As a “popular-priced” event, MotoAmerica lets you wander the pits on foot. You can rub shoulders with camera crews, frazzled race techs, and even a few surly European veteran riders. Uniformed personnel push immaculate racebikes through flip-flopped, beer-swilling hordes. Dark tire-change tents are fortified by stacks of qualifying rubber, with dirt-smeared men and women laboring inside. Their hustle is your spectacle.

Back to pitbikes, or whatever you hopefully brought. Most fans bring practical and useful vehicles. But some fans bring it, period. It’s your chance to prove the value of something you barely use. This year, our group brought a vintage Scamp camper, an actual ‘80s U-Haul survivor; a Kawasaki KM100; two ‘82 Honda Passports; a Honda Navi; and an UBCO 2X2 ADV electric scooter. But as soon as we parked, we were put to shame by our neighbor’s JDM Suzuki Carry 4×4 Kei mini truck. Not to mention their three-wheeled, tuk-tuk-inspired truck, which they got at an airport auction. Damn show-offs.

And the races? Some storylines stood out. After a lovely Saturday, rain separated casual fans from the die-hards, offering a quick lesson in rain riding for some. Jason Farrell, 46, the pride of Oshkosh, Wisconsin, put almost 10 seconds between himself and everyone else in Sunday’s Supersport race on his “home track.” Fourteen-year-old Kayla Yaakov bounced back from a Canada Corner practice highside to take third in the Junior Cup race, which she led until the last hundred yards, when perfectly executed drafts by Cody Wyman and Joe LiMandri Jr. put her on the podium’s last step. Margin of victory? Only 0.024 second, with LiMandri Jr. beating Yaakov’s Altus Motorsports Kawasaki by just 0.002 second.

Danilo Petrucci, formerly of MotoGP fame, brought his Italian pedigree to Wisconsin’s own. His first outing at RA in the premier Medallia Superbike class netted him second on Saturday and third place on Sunday. A mere wheel length (and 0.015 second) separated his Warhorse HSBK Racing Ducati NYC Panigale V4 R from the Westby Racing Yamaha YZF-R1 of Matthew Scholtz. The South African block-passed Petrucci in turn 5 and somehow held off a surplus of Italian horsepower for the last lap. Petrucci was gracious in near-victory, saying he looked forward to visiting RA after next year’s planned repaving. He’s not wrong to call out the surface; the track’s last full repaving happened in the mid-’90s. The current track features at least five distinctly different asphalt surfaces.

Royal Enfield’s all-women Build. Train. Race. program is doing the Lord’s work of adding fast, talented up-and-coming female racers to America’s tracks. Aboard Continental GT 650′s, 15 women riders and crew get three months to design, develop, and perfect their machines. With chances taken and margins of error challenged, BTR riders raced on Sunday in mostly wet conditions. Kayleigh Buyck and Crystal Martinez, locked in battle throughout the last lap, turned in a fantastically close finish. But lost in their furious back and forth was a last-lap crash that brought out the red flag—which Buyck and Martinez missed, allowing Jenny Chancellor to take home the points. When you’re seeing red, all the flags look the same.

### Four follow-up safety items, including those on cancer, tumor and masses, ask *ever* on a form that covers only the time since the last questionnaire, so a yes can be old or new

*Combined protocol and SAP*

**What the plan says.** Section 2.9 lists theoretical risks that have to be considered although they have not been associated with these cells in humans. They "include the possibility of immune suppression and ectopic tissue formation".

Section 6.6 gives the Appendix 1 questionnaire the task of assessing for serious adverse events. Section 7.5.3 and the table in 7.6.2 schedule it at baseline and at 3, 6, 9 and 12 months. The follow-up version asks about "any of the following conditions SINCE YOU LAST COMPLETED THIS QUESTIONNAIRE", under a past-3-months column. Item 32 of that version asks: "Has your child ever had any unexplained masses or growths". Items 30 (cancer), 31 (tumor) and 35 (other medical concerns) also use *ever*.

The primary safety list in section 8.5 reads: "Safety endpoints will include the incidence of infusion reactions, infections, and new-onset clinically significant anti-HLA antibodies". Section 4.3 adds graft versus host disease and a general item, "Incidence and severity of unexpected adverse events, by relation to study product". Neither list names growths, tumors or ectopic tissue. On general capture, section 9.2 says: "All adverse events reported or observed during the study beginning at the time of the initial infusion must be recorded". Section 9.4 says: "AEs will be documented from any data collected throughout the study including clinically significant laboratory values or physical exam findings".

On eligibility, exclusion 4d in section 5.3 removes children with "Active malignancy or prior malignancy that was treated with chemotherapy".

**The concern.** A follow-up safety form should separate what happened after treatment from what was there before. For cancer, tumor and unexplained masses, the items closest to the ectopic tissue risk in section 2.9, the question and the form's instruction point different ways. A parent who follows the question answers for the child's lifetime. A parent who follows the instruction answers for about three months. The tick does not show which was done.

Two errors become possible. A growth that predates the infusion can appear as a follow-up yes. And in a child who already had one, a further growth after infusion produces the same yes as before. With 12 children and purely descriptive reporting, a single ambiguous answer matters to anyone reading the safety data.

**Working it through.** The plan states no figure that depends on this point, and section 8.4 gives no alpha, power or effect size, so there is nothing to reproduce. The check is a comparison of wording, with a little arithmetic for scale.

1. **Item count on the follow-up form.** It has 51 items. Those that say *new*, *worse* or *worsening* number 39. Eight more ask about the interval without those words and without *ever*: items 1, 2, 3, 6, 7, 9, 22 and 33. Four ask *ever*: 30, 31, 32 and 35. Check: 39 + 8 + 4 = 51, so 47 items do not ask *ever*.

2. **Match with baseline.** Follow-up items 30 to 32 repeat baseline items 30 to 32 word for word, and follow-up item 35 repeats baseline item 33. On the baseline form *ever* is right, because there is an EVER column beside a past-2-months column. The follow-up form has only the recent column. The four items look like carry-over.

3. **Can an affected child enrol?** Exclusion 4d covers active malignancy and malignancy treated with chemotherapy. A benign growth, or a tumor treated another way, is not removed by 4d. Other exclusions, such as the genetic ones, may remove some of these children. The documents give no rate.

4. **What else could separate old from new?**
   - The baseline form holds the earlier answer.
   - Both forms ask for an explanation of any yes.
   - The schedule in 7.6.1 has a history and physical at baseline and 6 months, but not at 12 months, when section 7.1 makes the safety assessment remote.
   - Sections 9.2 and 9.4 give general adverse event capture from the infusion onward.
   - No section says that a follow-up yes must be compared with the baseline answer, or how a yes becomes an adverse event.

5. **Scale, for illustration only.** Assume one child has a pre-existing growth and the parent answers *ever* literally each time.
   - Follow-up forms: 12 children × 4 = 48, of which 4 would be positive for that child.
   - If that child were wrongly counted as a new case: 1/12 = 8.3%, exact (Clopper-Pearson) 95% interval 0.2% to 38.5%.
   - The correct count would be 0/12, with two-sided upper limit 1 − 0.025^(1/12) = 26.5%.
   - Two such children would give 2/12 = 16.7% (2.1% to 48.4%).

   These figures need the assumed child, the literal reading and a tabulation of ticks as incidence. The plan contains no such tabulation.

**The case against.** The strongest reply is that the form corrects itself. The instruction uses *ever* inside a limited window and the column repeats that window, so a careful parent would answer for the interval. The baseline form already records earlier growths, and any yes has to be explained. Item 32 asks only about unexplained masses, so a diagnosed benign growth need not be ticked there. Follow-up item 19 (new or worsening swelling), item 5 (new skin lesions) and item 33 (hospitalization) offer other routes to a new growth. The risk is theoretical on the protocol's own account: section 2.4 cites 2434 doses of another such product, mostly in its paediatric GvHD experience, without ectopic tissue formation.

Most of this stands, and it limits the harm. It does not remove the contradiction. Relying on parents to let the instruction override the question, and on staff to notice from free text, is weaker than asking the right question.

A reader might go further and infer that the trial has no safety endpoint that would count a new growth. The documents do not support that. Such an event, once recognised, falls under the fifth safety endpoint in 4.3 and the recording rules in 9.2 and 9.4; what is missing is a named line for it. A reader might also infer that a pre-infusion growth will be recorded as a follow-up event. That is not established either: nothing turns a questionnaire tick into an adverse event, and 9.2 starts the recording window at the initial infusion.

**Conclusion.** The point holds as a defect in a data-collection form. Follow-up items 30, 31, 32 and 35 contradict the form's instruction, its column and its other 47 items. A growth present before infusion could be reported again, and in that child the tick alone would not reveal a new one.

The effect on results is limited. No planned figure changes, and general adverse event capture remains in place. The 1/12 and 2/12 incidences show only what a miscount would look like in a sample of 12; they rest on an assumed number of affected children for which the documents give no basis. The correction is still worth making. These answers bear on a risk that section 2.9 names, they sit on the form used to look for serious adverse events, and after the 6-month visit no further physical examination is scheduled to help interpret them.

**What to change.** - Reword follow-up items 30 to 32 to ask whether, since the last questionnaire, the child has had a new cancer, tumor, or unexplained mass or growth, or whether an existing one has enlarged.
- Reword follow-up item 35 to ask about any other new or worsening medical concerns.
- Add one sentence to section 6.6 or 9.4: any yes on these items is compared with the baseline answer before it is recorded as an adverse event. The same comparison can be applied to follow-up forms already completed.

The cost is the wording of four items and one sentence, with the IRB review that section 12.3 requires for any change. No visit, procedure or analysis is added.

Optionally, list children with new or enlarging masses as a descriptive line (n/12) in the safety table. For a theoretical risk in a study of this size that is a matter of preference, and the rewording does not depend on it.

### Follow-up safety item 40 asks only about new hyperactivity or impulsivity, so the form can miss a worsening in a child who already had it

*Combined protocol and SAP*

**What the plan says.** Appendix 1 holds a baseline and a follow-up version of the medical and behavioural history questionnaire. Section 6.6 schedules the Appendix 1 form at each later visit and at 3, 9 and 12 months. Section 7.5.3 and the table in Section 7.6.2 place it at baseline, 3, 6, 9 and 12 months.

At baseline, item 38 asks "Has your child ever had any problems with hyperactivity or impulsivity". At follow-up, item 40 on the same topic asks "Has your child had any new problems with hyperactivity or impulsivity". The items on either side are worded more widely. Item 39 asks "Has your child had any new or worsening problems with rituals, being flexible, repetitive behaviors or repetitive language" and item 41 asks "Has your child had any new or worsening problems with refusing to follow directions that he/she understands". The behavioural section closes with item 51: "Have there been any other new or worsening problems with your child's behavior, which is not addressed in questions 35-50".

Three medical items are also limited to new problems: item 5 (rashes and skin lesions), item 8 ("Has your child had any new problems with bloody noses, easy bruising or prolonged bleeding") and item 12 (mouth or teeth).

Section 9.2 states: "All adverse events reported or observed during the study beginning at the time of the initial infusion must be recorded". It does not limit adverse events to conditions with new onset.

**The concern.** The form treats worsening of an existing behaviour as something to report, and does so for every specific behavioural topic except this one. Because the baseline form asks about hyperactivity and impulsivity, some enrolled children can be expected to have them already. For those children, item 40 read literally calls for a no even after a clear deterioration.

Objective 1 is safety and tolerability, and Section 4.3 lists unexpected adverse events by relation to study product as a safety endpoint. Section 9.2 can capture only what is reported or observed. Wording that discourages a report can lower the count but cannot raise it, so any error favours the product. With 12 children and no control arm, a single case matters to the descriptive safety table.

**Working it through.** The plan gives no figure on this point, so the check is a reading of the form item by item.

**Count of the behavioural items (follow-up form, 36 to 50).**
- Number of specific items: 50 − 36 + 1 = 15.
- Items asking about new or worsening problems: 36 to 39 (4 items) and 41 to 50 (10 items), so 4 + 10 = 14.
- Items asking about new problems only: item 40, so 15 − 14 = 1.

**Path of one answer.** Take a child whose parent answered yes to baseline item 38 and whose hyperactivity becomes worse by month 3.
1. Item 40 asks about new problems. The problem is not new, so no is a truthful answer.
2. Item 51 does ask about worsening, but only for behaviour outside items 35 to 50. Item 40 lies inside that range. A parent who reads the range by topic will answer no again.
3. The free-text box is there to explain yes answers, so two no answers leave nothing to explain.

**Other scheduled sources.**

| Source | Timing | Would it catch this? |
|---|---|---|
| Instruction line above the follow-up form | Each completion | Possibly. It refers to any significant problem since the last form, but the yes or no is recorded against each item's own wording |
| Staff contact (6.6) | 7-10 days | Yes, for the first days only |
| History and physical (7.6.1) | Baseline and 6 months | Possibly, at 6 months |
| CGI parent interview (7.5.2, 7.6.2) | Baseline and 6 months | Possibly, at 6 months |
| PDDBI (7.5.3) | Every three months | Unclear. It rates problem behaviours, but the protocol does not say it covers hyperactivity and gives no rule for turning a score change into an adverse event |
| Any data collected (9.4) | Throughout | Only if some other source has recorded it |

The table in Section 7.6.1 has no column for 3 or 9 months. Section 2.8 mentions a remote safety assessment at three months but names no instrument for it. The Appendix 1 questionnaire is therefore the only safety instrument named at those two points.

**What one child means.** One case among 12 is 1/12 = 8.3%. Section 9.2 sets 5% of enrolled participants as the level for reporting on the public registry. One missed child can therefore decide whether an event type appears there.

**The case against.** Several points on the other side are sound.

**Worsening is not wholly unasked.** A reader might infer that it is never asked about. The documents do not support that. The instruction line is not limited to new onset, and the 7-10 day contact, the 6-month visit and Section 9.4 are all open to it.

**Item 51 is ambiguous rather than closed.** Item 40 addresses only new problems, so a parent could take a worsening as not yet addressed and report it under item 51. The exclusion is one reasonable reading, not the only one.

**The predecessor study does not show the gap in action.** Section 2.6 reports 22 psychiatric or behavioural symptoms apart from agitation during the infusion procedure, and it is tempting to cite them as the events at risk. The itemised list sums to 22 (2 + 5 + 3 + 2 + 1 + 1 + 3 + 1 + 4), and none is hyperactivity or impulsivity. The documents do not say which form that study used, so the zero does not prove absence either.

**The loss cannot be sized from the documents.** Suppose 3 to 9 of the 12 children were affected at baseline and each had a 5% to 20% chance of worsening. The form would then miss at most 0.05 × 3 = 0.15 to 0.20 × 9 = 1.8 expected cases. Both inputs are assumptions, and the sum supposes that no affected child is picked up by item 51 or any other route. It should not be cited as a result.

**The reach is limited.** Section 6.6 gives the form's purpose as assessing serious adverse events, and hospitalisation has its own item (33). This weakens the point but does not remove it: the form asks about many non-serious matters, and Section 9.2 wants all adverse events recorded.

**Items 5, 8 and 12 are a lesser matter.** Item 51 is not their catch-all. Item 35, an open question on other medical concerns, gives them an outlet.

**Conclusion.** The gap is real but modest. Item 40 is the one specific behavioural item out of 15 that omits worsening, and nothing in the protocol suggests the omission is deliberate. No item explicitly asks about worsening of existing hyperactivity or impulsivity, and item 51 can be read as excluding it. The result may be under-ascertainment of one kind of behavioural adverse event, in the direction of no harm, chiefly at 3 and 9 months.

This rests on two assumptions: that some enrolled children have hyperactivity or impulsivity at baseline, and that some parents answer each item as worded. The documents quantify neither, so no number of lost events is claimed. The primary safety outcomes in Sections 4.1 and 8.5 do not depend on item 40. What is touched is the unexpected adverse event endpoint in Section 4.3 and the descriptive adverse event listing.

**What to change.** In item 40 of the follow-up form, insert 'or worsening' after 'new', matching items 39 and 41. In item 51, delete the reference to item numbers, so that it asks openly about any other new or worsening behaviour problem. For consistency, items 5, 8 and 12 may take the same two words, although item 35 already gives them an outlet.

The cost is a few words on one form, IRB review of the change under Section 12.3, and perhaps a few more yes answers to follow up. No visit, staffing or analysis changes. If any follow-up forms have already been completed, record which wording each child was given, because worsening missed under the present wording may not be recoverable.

Some sneer at the recently added Mission Foods King of the Baggers series, now in its second year. These people seriously need to lighten up. Perhaps offer them one of your beers? A sport’s purity means nothing without butts in seats and gate receipts, and anyway there’s nothing impure about the racing in KotB; these guys are doing their damnedest to whup each other. Just a guess, but about a third (or more) of everyone at RA specifically came to see the King of the Baggers series. With a concept that channels the genius of loonball baseball owner/promoter Bill Veeck, 620-pound Indian Challengers and Harley-Davidson Road Glides defy gravity, sense, and most laws of physics to turn 2:23 lap times. During practice last year, Kyle Wyman (I believe) hurtled into turn 5 locked in a 200-foot brake slide before tipping in his Road Glide, casually dropping a knee, and painting a 180-sized race-compound stripe all the way up to turn 6. That’s a man who understands his audience. Much respect.

Road America has always been a spiritual homeland for racing and all its Walter Mitty following. Cheese curd smiles and Midwestern manners somehow go right along with ruthless competition, obsessive engineering, and the other more obvious traits of the larger motorcycle racing community; whatever the reason, there’s always room enough in Road America’s rolling hills for hellacious fun when Serious Racing comes to town. It’s a race fan’s chance to raise a little Cain and watch, in the blessed moraines of mideastern Wisconsin, what we all do in our dreams.

And don’t forget your pitbike. We’ll be judging you accordingly.

Score at the airport auction: likely a Piaggio Ape.

Score at the airport auction: likely a Piaggio Ape. (Anders T. Carlson/)

One of 148 1968 Oldsmobile 442 convertibles ever made.